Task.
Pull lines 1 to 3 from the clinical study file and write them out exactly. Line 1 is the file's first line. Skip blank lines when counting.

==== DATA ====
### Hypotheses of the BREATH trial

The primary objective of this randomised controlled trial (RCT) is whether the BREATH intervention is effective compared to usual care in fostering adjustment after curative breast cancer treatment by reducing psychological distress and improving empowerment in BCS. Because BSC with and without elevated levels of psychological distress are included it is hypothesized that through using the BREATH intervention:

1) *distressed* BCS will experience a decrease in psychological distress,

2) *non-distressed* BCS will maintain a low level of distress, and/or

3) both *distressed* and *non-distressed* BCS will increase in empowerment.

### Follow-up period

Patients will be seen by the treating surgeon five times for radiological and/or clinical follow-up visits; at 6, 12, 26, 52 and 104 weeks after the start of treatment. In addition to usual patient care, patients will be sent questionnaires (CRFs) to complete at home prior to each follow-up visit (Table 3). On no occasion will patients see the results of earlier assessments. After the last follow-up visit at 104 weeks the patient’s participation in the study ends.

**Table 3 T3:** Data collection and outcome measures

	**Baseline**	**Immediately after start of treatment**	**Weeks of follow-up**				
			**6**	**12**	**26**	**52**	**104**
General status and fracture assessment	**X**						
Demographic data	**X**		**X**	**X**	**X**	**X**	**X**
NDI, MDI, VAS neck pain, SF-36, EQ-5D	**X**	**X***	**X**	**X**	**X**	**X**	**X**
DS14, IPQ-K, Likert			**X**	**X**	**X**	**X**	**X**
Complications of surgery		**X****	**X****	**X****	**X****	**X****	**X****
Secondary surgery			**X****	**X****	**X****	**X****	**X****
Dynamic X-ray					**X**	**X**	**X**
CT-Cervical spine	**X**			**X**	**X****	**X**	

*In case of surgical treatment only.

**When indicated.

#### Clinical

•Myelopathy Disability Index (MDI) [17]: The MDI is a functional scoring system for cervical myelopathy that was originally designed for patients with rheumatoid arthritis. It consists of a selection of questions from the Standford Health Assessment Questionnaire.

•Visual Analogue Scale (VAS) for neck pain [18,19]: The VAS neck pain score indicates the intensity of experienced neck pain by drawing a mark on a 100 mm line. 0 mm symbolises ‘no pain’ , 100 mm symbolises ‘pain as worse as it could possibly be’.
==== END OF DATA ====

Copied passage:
### Hypotheses of the BREATH trial

The primary objective of this randomised controlled trial (RCT) is whether the BREATH intervention is effective compared to usual care in fostering adjustment after curative breast cancer treatment by reducing psychological distress and improving empowerment in BCS. Because BSC with and without elevated levels of psychological distress are included it is hypothesized that through using the BREATH intervention:

1) *distressed* BCS will experience a decrease in psychological distress,